How much is Zulip different from other thread-based productivity tools in the way it works? Examples are Spectrum, Discourse or even GitHub.
All of the examples uses the concept of thread as the basis of the conversation, but in the order I mentioned they are more focused on longer and persistent messages, like the main topic body. Is it a reason Zulip is preferable to those tools?
Well one response is that maybe we don't want to optimize for persistence as much as those platforms do
but its not a very strong argument
Are any of those platforms optimized for live chat?
For example, I'm not aware of any one using Discourse or Github for live interaction in practice. (Maybe I'm missing out on something.) And I had not heard of Spectrum before you mentioned it, so I cannot comment on it.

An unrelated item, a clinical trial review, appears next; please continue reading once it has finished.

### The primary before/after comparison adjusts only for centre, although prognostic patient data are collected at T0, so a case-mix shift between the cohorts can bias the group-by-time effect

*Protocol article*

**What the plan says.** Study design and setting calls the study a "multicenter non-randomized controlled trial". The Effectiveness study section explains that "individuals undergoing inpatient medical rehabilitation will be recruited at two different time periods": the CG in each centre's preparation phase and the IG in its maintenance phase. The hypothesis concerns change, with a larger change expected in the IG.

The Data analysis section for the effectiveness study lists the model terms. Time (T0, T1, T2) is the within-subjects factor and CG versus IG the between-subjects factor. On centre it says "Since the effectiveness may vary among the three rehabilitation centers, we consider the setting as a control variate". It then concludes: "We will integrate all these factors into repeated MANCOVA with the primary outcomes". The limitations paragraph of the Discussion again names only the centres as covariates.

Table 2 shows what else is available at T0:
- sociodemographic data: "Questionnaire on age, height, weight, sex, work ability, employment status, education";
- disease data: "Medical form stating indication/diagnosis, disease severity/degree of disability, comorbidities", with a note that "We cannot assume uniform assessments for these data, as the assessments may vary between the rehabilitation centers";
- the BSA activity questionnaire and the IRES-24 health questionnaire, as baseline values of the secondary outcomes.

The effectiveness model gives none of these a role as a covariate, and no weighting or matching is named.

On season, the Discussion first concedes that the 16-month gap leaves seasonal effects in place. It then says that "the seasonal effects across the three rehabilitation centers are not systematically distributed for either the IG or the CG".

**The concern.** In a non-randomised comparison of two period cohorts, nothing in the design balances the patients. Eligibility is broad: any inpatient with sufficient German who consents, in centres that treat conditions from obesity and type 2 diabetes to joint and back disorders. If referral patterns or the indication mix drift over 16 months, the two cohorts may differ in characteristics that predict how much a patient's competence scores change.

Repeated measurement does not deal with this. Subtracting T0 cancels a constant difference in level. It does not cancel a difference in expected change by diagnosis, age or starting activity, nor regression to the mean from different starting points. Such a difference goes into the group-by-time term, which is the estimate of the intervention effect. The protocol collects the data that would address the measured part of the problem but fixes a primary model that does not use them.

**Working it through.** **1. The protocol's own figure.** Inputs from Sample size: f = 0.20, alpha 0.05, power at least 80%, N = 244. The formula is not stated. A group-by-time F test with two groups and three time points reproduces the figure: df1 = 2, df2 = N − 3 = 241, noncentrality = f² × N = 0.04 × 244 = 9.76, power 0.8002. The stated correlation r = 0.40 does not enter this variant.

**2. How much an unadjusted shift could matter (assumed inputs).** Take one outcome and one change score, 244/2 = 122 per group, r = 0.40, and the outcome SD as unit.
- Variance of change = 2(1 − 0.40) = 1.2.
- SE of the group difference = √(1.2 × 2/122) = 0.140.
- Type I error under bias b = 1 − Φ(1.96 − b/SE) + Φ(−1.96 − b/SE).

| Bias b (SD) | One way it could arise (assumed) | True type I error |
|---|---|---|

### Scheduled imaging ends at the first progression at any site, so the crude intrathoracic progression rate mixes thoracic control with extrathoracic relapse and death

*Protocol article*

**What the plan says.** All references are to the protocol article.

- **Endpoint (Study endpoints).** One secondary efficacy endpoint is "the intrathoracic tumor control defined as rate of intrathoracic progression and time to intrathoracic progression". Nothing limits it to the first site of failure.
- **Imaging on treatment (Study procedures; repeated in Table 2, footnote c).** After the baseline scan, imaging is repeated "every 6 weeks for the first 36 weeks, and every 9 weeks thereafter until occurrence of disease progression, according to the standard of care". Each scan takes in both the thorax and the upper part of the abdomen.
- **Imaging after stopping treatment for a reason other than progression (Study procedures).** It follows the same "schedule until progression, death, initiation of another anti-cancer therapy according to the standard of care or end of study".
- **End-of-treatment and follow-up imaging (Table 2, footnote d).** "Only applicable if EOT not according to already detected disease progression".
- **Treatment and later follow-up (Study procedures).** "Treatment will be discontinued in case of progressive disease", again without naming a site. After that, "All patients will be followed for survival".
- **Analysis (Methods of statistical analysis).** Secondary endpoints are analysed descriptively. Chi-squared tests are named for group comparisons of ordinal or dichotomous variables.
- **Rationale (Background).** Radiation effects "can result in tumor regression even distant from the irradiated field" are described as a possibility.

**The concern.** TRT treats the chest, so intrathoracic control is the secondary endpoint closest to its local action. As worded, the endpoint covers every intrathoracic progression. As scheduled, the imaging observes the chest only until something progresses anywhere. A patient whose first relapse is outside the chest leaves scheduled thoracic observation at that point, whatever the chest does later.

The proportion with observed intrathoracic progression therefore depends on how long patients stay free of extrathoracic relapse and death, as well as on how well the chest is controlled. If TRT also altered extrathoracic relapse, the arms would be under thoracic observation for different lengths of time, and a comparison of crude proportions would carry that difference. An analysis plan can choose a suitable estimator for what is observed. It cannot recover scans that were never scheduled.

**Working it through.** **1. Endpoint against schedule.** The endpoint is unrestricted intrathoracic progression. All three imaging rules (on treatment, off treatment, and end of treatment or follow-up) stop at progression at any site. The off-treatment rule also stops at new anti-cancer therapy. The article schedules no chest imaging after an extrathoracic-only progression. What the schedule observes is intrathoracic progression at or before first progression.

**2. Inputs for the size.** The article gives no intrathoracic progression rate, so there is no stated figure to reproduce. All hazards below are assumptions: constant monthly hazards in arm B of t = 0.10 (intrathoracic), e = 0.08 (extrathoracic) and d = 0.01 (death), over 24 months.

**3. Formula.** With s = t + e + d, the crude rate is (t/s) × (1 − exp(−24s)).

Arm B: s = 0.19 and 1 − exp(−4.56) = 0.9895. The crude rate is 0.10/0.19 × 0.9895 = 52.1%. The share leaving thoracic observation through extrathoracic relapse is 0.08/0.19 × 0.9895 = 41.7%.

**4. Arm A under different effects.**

but in any case, skimming over a sample dialogue on spectrum.chat, and based on my own use of discourse, my most immediate reaction of why I prefer Zulip for live chat is that it encourages short messages
Encouraging short messages is what enables, hopefully, interruption from others (when necessary/relevant; no one wants to just invite noise)
which is necessary for true dialogue.
Conversely, when the UI encourages a person to spell out an email sized chunk of text, that is going to introduce latency on each step of both writing and reading
seconded, i like zulip because it has the immediacy of a chat program while the threading often avoids new messages drowning out unrelated older ones
Last updated: Oct 11 2021 at 22:34 UTC